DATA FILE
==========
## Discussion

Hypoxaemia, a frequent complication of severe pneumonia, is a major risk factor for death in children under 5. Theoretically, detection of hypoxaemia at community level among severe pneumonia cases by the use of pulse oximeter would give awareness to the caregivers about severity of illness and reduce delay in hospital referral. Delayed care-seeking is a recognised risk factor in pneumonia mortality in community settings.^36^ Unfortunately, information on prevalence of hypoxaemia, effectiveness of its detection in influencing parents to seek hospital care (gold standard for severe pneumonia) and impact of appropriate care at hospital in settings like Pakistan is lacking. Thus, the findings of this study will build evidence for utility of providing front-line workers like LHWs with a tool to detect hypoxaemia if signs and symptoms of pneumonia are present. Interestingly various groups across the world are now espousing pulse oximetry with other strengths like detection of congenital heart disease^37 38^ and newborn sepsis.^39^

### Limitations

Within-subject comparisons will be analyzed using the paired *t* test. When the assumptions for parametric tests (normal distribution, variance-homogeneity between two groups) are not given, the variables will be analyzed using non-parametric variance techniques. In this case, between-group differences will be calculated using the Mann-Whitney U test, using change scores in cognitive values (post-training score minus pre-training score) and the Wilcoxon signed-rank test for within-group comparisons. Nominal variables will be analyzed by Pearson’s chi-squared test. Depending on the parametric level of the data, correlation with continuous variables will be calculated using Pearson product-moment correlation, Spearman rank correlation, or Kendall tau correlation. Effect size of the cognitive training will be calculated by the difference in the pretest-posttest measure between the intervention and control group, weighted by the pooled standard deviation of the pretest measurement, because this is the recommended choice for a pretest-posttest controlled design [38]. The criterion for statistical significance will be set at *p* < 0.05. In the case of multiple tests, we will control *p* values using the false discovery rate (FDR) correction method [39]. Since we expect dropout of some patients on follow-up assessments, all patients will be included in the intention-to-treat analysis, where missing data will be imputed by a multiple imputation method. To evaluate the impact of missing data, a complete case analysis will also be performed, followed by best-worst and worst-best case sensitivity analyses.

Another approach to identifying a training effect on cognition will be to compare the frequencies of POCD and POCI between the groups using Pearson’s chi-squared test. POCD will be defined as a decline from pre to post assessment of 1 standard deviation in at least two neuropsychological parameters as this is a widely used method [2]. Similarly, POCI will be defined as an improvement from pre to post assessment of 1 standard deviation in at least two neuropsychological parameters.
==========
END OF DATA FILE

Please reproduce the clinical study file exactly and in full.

## Discussion

Hypoxaemia, a frequent complication of severe pneumonia, is a major risk factor for death in children under 5. Theoretically, detection of hypoxaemia at community level among severe pneumonia cases by the use of pulse oximeter would give awareness to the caregivers about severity of illness and reduce delay in hospital referral. Delayed care-seeking is a recognised risk factor in pneumonia mortality in community settings.^36^ Unfortunately, information on prevalence of hypoxaemia, effectiveness of its detection in influencing parents to seek hospital care (gold standard for severe pneumonia) and impact of appropriate care at hospital in settings like Pakistan is lacking. Thus, the findings of this study will build evidence for utility of providing front-line workers like LHWs with a tool to detect hypoxaemia if signs and symptoms of pneumonia are present. Interestingly various groups across the world are now espousing pulse oximetry with other strengths like detection of congenital heart disease^37 38^ and newborn sepsis.^39^

### Limitations

Within-subject comparisons will be analyzed using the paired *t* test. When the assumptions for parametric tests (normal distribution, variance-homogeneity between two groups) are not given, the variables will be analyzed using non-parametric variance techniques. In this case, between-group differences will be calculated using the Mann-Whitney U test, using change scores in cognitive values (post-training score minus pre-training score) and the Wilcoxon signed-rank test for within-group comparisons. Nominal variables will be analyzed by Pearson’s chi-squared test. Depending on the parametric level of the data, correlation with continuous variables will be calculated using Pearson product-moment correlation, Spearman rank correlation, or Kendall tau correlation. Effect size of the cognitive training will be calculated by the difference in the pretest-posttest measure between the intervention and control group, weighted by the pooled standard deviation of the pretest measurement, because this is the recommended choice for a pretest-posttest controlled design [38]. The criterion for statistical significance will be set at *p* < 0.05. In the case of multiple tests, we will control *p* values using the false discovery rate (FDR) correction method [39]. Since we expect dropout of some patients on follow-up assessments, all patients will be included in the intention-to-treat analysis, where missing data will be imputed by a multiple imputation method. To evaluate the impact of missing data, a complete case analysis will also be performed, followed by best-worst and worst-best case sensitivity analyses.

Another approach to identifying a training effect on cognition will be to compare the frequencies of POCD and POCI between the groups using Pearson’s chi-squared test. POCD will be defined as a decline from pre to post assessment of 1 standard deviation in at least two neuropsychological parameters as this is a widely used method [2]. Similarly, POCI will be defined as an improvement from pre to post assessment of 1 standard deviation in at least two neuropsychological parameters.